Saturday, August 13, 2011

August 11: Trapped in a Mongolian wedding

Today we had a more relaxed day planned for us.

In the morning, after a breakfast of rice and mutton (surprise!) and milk tea, we walked through the village – our unofficial “tour”. We saw 2 gas stations, the governor’s greenhouses (which is why the odd cucumber and carrot has appeared on our plates, from time to time), the local hospital, school and bank.

What struck me as odd is the number of abandoned buildings. For example, the governor’s offices recently built a new building (which is where we have been having our meetings with the CU management) for its offices and abandoned the old building across the road. There is also an abandoned restaurant a few doors down.

Additionally, we were told that the majority of post offices in Mongolia’s smaller villages are now going bankrupt – because of the widespread us of cell phones. Everyone has a cell phone! Even during our meeting with the CU’s management team yesterday, it seemed as though someone’s cell phone was ringing or beeping or buzzing every few minutes.

So I expect there will be an abandoned post office in the near future as well.

After our tour, we were due to attend a wedding ceremony at 11am. The bride and groom’s parents were CU members, and had invited us to participate. So Karen and I were dressed up in “dales” (traditional Mongolian attire) and driven over to the parents’ home with Tuul.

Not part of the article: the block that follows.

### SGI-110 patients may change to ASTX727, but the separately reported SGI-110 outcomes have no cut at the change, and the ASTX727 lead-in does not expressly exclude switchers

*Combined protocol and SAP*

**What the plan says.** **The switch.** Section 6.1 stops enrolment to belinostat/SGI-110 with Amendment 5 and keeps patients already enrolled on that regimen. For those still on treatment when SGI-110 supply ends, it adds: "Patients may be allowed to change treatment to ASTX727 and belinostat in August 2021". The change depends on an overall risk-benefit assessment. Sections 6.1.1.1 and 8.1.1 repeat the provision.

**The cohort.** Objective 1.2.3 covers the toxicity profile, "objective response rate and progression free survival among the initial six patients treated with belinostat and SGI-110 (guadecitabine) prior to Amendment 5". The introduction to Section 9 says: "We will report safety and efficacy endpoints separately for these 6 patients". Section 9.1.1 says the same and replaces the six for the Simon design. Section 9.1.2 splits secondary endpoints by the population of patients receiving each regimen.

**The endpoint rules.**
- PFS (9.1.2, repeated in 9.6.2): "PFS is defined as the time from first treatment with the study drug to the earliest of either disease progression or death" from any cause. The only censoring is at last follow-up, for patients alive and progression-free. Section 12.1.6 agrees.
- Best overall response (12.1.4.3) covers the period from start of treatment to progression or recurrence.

During the first day of the ceremony, only the close family attends. The entire ceremony takes place inside the family’s ger (which I imagine was specifically built for the wedding, since they also owned a small brick home) and approx. 80 people all cram into the small tent to watch, eat, drink and sing throughout the entire day.

When we first got there, a long procession of gifts was flowing into the ger. Every family attending traditionally brings a cured sheep to give to the young couple. And when I say “sheep” I mean “sheep” – the entire sheep, and nothing but the sheep. The whole sheep is carried into the ger on a large wooden board, with the head resting on top. When we first poked our heads into the ger, we must have seen 25 sheep laid across the floor on the left side. The right side was filling quickly with other gifts: flat screen TV’s, rugs, glassware, ceramics. Someone later mentioned that they had brought a washing machine for the couple, but it was too big to bring into the ger.

We had to wait until the gift-giving was over and everyone had arrived before the cermony was to begin. After an hour of sitting in our car, we were told to again enter the ger. By now, all of the sheep and gifts had been cleared out and there were some benches and small stools set up to accommodate the guests. We got prime seats, near the front of the ger – behind the bride’s mother.

The ceremony began with a blessing of the ger. A man chanted traditional words and gently touched the walls, ceiling and floor of the ger with a sheeptail-staked stick. Then there was some traditional singing. The entire time, a few girls were passing bowls of airag around to everyone. We would sip our of politeness, and pass our bowl back to the girl.
--Ramune Jonusonis

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